Dunnville (ON) Recorder

NOTE TO DAVID BEASLEY FROM ARLENE KENNEDY, DIRECTOR, MCINTOSH GALLERY, THE UNIVERSITY OF WESTERN ONTARIO, LONDON, ONTARIO

I just wanted to let you know how much I enjoyed your book "Douglas Macagy and the Foundations of Modern Art Curatorship" . As an Art Educator I found the references to John Dewey and Barnes of great interest!.... Thank you for such a tough-provoking publication!

Douglas MacAgy and the Foundations of Modern Art Curatorship

David Beasley, Author

DETAILS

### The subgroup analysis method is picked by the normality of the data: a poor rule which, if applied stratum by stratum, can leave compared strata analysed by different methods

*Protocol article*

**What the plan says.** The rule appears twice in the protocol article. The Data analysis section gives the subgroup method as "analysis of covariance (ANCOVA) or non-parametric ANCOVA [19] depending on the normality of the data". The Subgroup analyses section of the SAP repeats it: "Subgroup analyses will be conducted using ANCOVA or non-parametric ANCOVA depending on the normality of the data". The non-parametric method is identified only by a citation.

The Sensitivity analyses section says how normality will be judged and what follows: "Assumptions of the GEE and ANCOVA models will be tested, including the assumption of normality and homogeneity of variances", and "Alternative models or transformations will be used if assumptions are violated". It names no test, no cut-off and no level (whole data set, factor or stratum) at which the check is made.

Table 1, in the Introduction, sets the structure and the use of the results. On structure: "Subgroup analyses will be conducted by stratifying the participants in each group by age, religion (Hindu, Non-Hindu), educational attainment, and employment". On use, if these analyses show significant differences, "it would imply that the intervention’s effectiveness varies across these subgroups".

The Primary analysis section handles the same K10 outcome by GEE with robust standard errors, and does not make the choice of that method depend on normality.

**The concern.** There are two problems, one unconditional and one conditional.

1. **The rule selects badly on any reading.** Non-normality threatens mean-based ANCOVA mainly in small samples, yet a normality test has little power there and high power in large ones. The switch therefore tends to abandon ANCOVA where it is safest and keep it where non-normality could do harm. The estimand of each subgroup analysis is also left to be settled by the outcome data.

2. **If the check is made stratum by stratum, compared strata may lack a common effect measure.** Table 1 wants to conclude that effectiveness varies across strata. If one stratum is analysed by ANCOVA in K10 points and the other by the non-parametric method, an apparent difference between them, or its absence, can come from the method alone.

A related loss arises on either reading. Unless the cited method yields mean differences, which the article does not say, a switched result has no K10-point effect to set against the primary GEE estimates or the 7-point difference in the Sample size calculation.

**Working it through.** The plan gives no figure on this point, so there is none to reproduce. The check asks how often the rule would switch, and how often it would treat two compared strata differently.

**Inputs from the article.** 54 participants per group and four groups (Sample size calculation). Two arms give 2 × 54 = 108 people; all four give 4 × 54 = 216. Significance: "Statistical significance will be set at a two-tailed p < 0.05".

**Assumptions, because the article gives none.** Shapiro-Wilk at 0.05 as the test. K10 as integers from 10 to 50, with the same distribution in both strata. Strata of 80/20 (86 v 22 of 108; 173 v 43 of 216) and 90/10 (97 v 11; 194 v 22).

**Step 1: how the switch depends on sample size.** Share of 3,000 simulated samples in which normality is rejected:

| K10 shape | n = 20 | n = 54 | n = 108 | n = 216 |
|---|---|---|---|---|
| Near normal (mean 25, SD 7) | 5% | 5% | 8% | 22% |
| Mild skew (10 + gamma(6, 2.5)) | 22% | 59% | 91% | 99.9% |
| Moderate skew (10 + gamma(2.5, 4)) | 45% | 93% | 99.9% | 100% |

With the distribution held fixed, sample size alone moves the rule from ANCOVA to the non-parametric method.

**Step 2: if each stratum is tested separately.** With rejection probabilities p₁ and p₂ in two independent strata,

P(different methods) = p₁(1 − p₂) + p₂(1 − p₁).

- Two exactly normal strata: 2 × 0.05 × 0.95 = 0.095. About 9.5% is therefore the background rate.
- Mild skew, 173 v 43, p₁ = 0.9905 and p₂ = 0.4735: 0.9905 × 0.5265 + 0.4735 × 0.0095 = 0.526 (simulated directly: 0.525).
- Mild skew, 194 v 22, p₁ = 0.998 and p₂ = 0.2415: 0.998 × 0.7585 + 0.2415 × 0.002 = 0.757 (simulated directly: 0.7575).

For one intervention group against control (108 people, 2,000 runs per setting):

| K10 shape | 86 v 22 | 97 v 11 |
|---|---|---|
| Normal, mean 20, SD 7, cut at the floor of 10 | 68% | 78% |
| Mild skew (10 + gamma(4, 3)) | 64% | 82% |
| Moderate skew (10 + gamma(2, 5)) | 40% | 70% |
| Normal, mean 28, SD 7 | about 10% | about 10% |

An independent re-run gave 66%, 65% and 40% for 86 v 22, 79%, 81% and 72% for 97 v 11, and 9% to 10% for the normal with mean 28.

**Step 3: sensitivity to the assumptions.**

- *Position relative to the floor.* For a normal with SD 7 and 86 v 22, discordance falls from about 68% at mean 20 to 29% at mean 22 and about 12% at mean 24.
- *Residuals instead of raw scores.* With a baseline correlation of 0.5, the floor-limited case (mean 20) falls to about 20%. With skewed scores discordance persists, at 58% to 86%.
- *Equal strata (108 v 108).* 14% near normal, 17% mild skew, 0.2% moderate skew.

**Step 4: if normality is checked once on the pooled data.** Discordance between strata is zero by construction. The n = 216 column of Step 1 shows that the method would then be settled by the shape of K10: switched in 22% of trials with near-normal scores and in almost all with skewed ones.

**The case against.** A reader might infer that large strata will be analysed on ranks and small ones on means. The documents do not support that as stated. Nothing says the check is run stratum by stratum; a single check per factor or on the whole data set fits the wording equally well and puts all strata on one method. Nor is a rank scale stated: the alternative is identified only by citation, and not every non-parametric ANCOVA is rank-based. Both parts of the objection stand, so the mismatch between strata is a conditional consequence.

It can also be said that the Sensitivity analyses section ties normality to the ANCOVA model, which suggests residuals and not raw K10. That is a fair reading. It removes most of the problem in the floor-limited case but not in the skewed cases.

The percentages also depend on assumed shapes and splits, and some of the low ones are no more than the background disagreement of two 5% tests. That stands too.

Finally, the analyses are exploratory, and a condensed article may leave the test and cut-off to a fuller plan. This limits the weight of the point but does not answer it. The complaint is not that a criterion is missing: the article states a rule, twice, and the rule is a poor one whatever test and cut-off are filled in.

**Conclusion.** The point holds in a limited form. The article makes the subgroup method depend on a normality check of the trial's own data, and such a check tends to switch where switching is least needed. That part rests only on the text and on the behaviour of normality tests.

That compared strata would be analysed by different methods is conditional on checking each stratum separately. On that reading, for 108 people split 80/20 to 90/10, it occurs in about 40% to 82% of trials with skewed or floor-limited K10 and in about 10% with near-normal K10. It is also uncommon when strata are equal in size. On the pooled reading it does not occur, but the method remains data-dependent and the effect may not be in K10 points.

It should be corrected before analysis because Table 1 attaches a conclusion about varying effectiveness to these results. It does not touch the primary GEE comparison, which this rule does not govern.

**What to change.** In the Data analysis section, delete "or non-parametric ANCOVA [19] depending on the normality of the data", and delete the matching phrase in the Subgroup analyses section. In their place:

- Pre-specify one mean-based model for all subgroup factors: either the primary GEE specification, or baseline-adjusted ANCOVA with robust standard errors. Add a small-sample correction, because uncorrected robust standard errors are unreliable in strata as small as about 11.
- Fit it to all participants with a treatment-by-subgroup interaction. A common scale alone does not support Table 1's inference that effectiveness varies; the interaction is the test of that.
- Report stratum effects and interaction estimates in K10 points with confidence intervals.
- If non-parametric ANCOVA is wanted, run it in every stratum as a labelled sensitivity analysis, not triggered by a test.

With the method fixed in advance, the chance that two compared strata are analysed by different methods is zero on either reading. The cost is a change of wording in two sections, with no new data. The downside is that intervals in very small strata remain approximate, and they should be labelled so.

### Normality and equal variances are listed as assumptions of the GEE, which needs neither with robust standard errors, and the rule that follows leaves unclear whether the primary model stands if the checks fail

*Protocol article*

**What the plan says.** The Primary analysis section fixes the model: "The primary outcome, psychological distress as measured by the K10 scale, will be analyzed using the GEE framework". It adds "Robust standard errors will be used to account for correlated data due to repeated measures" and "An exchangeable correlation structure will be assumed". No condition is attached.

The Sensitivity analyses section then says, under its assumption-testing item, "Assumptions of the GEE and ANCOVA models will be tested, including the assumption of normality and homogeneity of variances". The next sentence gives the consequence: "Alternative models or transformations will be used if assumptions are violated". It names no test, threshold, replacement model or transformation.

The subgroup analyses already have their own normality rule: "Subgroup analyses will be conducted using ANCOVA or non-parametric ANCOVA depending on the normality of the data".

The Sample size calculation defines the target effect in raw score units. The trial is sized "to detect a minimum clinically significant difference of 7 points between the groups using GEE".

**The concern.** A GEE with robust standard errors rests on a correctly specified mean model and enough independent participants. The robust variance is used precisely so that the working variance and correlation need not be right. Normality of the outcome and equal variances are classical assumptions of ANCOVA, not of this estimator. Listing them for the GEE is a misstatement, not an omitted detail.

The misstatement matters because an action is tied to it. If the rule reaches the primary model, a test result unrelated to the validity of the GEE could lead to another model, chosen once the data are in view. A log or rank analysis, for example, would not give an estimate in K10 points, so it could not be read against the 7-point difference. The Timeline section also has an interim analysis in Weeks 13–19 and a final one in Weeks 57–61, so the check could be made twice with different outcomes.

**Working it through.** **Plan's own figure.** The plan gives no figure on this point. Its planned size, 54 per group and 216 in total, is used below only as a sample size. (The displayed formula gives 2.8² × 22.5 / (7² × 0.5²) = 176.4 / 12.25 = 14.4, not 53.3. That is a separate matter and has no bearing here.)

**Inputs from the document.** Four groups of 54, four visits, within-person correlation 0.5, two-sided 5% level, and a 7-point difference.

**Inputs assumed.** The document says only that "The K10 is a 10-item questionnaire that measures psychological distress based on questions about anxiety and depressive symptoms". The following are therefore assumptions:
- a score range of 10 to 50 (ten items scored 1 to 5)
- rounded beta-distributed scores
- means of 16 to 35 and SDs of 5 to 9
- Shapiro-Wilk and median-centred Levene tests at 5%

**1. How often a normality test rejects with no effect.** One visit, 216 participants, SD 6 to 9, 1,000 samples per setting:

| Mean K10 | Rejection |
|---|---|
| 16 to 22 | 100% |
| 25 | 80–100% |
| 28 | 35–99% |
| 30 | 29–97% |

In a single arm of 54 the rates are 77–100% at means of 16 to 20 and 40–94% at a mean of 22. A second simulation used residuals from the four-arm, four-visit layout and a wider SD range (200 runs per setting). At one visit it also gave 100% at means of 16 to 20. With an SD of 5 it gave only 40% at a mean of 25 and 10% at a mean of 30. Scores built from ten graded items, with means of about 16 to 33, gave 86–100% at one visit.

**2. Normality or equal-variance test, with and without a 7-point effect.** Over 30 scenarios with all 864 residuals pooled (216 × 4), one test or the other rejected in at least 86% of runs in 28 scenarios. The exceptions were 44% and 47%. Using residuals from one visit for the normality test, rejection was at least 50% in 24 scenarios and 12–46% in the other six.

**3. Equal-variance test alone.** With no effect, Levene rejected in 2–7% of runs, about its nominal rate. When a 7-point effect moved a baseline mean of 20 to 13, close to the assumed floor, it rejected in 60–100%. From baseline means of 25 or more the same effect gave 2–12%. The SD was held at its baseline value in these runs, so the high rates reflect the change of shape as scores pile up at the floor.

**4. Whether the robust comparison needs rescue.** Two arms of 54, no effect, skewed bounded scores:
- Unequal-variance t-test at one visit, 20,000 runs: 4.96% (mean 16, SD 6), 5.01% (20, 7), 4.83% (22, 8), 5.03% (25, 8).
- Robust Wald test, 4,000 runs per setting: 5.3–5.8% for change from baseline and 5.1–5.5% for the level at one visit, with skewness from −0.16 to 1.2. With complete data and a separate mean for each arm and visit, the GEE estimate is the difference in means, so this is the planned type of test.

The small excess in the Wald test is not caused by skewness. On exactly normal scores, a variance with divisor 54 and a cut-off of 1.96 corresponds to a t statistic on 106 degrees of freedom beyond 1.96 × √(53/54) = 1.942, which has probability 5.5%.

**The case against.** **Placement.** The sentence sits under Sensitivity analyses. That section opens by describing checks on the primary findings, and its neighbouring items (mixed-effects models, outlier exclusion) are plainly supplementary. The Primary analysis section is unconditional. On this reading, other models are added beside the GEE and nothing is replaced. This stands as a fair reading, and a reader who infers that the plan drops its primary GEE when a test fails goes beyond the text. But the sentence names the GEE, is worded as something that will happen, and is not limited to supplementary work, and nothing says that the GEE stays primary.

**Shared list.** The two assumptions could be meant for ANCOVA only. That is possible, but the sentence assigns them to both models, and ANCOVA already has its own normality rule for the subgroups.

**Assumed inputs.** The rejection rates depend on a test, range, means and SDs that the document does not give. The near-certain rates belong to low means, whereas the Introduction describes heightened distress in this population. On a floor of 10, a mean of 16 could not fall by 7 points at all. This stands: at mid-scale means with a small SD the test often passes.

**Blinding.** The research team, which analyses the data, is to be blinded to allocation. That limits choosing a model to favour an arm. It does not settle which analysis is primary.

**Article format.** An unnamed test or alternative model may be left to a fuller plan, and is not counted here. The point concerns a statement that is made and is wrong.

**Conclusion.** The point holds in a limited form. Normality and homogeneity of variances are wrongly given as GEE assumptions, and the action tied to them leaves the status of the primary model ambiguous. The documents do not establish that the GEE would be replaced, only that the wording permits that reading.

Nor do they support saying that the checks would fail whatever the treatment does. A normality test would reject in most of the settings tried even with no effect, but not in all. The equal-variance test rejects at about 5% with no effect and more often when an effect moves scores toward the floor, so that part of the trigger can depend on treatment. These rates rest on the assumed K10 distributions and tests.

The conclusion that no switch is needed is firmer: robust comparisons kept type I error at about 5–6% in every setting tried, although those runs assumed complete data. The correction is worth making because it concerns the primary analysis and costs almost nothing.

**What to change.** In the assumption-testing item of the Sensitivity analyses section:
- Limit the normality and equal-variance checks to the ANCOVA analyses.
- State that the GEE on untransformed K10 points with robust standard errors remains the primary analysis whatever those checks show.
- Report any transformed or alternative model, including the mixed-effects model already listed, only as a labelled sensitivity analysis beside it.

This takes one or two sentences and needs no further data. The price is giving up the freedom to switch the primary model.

In this concise biography of an often forgotten art crusader, Beasley remembers the progressive modern art curatorship of Douglas MacAgy (1913–1973), whose career extended through the Cold War era and helped transform museums “from mausoleums to happenings.” Born in Winnipeg, Canada, MacAgy conducted his life’s work across a number of different museums, galleries, and organizations, from the Cleveland Museum of Art to Unesco. At the San Francisco Museum of Art (now San Francisco Museum of Modern Art) in 1941, MacAgy introduced programs “that related community interests to modern art,” curating smart and accessible circus- and jazz-themed exhibitions, which, Beasley writes, had “an outstanding influence on the exhibiting of art in American museums.” In 1945, MacAgy took over the California School of Fine Arts, where he hired a relatively little-known painter, Clyfford Still, who came to have a lasting influence on the school and who benefitted greatly from MacAgy’s support. Later, while serving as director of the Dallas Museum for Contemporary Arts in the midst of the McCarthy era, MacAgy resisted narrow thinking by exhibiting avant-garde artwork and was accused of being a communist. The political narrative that Beasley wishes to spin often undermines his ability as a biographer, but his book is a workmanlike introduction to a figure whose example has enduring relevance for curatorship today. B&w illus. (BookLife, Publishers’ Weekly)